We're also revenue-funded so no outside VC pushing us to be flashy, but I will definitely admit it makes hiring difficult. Candidates see our stack as boring and bland, which we make up for that in comp, but for a lot of people that's not enough.
If you want to run a reliable, simple, and profitable business, keep your tech stack equally simple. If you want to appeal to VCs and have an easy time recruiting, you need to be cargo cult, even if it's not technically necessary.
I would say that there are probably a lot of developers who would be very happy to work on a non-buzzword stack, but the problem is that as a developer, it's extremely hard to know if your tech stack is the result of directed efforts to keep it simple, or if it's the haphazard result of some guy setting it up ten years ago when these technologies were hot.
(I certainly think I design and build better software than most people having done a few years of maintenance programming recently, people just create over complex monstrosities for what should be simple apps)
That said, good on you for running a successful business well using tried-and-true tech, can't knock that!
It makes the language a bit of a mishmash between things that were popular 10 years ago, and whatever the new hotness is. And errors once made, will never really leave the language.
But the app that I built in php5 10 years ago is still running on 7.2 with a one character change.
Our stack is pretty boring, but then it has to be running 99.999% of the time. Rather than wasting time chasing the latest flavour-of-the-month tool or framework we invest our time in plugging any kind of gap that could ever bring our service down.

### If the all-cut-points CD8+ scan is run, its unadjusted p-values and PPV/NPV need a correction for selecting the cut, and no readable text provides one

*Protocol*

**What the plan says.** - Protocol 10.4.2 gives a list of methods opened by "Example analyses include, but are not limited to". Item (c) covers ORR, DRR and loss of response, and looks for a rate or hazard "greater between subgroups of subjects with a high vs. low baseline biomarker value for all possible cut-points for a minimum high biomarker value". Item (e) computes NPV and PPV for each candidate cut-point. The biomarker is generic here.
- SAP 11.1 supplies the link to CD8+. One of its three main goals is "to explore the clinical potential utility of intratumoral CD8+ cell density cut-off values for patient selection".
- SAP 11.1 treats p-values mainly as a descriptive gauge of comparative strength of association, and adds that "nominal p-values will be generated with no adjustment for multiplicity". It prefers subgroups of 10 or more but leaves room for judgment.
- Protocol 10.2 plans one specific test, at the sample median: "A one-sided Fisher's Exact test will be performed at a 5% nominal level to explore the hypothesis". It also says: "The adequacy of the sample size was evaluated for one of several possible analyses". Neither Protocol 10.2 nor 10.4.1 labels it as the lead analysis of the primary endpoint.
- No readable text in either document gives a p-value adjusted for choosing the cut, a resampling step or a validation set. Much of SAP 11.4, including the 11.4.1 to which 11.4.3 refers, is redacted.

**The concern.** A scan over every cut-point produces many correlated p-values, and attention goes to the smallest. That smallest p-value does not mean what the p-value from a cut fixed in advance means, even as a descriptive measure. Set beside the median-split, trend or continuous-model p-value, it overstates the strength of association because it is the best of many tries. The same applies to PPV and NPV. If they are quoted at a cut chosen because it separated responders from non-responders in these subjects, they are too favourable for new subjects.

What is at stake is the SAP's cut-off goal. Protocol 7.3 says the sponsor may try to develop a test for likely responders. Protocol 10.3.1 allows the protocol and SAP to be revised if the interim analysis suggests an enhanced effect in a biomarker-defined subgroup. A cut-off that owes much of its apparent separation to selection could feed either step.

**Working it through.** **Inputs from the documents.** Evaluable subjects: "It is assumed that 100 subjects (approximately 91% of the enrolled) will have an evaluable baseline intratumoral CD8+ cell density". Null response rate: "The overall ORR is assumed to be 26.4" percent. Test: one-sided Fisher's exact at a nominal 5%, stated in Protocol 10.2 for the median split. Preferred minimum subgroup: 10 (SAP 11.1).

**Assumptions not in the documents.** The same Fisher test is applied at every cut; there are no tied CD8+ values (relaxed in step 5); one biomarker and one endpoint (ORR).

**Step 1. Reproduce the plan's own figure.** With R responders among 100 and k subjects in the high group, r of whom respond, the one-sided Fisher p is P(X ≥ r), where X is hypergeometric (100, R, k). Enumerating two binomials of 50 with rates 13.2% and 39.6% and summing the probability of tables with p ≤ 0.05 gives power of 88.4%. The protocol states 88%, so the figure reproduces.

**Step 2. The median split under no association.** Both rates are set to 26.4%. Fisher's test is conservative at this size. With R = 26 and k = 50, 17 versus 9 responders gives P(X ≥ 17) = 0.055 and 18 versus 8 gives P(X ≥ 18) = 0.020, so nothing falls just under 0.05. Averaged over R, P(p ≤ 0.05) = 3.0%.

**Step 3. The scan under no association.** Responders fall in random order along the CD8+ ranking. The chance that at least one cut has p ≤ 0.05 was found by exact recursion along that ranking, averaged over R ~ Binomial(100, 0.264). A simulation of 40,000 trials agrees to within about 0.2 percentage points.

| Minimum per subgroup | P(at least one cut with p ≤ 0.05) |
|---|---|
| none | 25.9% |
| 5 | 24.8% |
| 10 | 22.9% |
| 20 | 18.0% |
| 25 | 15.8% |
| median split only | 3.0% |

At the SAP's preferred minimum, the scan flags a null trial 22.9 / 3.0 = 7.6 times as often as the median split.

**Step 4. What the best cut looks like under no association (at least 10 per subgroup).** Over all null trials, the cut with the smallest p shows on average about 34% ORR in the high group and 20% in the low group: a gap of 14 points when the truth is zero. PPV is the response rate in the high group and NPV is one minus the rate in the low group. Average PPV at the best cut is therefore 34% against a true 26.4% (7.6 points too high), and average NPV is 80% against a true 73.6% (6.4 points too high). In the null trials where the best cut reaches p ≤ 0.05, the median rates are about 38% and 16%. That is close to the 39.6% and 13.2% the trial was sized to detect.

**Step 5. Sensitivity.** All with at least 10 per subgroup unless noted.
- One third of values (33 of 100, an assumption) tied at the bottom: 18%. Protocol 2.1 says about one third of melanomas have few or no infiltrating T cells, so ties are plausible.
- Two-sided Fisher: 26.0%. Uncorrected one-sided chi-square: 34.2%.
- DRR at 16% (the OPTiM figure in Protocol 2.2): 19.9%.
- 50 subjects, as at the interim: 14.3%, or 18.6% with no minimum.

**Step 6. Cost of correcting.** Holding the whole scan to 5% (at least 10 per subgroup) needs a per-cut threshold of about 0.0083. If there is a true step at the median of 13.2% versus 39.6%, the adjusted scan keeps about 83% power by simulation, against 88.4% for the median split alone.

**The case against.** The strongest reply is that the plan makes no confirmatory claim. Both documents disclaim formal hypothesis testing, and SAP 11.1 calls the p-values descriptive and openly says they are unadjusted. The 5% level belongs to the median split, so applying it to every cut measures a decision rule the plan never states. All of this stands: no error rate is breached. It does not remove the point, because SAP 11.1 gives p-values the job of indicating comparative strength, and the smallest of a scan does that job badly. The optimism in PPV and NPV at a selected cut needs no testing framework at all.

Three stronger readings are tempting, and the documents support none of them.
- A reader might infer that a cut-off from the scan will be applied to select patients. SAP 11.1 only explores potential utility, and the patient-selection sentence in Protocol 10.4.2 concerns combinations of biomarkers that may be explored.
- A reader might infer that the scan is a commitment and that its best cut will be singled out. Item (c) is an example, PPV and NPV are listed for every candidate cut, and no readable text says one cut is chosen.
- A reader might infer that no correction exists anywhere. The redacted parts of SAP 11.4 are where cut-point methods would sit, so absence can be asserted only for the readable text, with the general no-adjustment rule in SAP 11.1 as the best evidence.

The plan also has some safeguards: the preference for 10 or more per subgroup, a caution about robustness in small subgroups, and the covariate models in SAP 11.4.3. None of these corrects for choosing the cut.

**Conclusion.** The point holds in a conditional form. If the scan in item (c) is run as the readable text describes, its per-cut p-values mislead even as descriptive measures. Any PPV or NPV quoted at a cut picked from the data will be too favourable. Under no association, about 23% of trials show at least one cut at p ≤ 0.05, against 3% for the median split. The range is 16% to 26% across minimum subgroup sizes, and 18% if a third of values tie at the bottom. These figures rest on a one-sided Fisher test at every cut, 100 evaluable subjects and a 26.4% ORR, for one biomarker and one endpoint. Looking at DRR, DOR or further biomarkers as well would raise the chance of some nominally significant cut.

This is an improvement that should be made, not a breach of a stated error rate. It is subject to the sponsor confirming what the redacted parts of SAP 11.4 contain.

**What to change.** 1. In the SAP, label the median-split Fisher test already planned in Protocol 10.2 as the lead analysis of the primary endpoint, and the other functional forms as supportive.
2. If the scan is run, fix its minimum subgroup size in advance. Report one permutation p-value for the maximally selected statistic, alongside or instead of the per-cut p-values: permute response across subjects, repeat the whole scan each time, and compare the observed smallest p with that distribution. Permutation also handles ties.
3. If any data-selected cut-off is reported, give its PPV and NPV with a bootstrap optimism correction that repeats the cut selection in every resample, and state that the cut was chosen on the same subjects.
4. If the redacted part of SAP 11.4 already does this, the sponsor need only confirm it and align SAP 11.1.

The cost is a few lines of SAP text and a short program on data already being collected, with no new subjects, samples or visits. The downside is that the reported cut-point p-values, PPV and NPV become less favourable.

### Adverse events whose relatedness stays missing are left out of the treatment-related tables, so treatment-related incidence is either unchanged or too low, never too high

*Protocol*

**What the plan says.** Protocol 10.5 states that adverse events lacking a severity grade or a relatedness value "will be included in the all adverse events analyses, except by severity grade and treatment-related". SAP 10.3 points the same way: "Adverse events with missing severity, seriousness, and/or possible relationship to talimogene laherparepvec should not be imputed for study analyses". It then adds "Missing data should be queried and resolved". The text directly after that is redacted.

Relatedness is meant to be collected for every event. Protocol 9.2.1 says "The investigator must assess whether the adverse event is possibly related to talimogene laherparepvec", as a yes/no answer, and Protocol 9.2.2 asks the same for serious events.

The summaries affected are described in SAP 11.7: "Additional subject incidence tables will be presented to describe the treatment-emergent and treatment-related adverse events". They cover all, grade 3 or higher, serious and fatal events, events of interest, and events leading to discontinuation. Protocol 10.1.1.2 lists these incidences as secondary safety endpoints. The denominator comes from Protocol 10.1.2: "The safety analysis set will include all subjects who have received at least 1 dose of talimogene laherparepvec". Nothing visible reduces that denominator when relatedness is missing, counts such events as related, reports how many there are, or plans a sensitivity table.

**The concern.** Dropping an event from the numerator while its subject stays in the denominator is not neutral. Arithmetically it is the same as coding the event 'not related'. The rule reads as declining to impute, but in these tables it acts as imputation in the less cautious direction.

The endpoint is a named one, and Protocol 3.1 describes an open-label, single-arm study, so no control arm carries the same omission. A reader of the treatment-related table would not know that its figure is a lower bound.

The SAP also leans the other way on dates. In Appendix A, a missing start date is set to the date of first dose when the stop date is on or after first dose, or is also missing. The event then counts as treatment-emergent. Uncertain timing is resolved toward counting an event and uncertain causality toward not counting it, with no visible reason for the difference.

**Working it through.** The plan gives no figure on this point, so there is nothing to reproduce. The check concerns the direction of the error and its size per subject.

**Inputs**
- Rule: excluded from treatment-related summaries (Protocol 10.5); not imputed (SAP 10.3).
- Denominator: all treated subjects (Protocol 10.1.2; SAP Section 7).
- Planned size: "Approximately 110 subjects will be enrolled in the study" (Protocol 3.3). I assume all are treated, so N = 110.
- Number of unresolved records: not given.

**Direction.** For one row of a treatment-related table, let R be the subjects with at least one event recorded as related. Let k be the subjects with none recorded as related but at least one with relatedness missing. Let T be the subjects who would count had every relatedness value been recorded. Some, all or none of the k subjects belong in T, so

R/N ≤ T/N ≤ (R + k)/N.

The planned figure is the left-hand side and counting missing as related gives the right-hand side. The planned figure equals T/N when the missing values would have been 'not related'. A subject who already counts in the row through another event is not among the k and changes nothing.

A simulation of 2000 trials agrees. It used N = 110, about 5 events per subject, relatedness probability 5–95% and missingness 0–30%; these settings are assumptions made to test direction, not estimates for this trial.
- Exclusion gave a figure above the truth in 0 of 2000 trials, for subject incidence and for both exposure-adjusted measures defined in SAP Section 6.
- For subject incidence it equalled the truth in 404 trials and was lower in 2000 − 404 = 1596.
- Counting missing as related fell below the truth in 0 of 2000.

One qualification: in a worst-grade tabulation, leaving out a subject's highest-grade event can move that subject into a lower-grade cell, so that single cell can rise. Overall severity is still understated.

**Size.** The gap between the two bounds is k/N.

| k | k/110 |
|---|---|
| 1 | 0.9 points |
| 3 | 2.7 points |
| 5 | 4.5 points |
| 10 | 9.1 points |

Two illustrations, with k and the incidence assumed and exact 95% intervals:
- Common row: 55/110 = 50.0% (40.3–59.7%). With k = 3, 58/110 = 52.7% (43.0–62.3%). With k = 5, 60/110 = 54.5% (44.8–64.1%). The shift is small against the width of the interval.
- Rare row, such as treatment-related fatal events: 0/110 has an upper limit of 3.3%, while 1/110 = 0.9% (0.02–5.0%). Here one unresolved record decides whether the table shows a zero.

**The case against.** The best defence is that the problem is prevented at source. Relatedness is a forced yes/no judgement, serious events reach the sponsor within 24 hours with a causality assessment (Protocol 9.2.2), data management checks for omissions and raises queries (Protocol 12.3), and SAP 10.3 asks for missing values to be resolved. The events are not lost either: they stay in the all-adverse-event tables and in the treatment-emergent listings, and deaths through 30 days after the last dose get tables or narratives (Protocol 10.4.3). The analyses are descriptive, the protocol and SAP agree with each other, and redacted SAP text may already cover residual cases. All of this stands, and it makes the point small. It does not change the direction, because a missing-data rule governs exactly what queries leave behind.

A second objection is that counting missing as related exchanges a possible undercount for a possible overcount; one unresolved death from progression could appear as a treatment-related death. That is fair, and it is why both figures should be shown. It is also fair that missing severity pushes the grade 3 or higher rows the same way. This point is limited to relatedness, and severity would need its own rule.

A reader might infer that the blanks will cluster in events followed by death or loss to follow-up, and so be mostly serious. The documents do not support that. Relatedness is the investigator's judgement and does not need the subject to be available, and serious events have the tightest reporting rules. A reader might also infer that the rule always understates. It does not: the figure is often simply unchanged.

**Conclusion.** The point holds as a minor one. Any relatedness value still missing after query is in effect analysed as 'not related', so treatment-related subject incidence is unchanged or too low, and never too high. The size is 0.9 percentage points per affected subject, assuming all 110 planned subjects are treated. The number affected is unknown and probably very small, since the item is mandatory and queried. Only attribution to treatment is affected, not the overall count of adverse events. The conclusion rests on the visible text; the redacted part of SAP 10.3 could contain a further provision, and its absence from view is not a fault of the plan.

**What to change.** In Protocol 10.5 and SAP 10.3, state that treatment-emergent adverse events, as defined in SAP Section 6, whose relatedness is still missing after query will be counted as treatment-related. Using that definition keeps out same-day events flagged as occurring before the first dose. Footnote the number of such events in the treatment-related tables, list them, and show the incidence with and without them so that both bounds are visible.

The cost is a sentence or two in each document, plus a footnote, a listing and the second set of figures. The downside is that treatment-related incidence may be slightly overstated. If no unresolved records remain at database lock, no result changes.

We don't need people who are only looking to pad their resume with the hottest buzzwords, we look for people who want to make critical services run all that time, that rarely fail and when they do, they handle failure gracefully.
The number of devops/agile/SaaS style shops I have seen where the product falls over for several hours at a time is astounding, and it can often be attributed to rushed/inexperienced engineering or unnecessary complexity.
Lucky for them it's usually just the shareholders bottom line that is affected. If the services my team provides don't work, ambulances and fire engines are either not arriving fast enough or at all.
I'll be doing the same thing my self with a few products I'm developing with my brother.
"Keep it simple, keep it stable" is what I like to say.
Your point about recruiting is spot-on, however. It's not that all candidates necessarily believe in the cargo cult, but they have their own career and employability to consider.
Do you at least use something like Hack to add types?
The 7.4 release is adding typed class properties as well.
P.S. I like Python, but I would argue PHP actually has a better story to tell about types these days. "While Python 3.6 gives you this syntax for declaring types, there’s absolutely nothing in Python itself yet that does anything with these type declarations..." . Declaring types in a dynamic language only to have them ignored at runtime does not inspire much confidence.
Funny, I see it the other way; declaring types in a dynamic language yet only having them checked at runtime does not inspire much confidence. With mypy, you actually get static checking, so you're not dependent on your tests hitting the bug.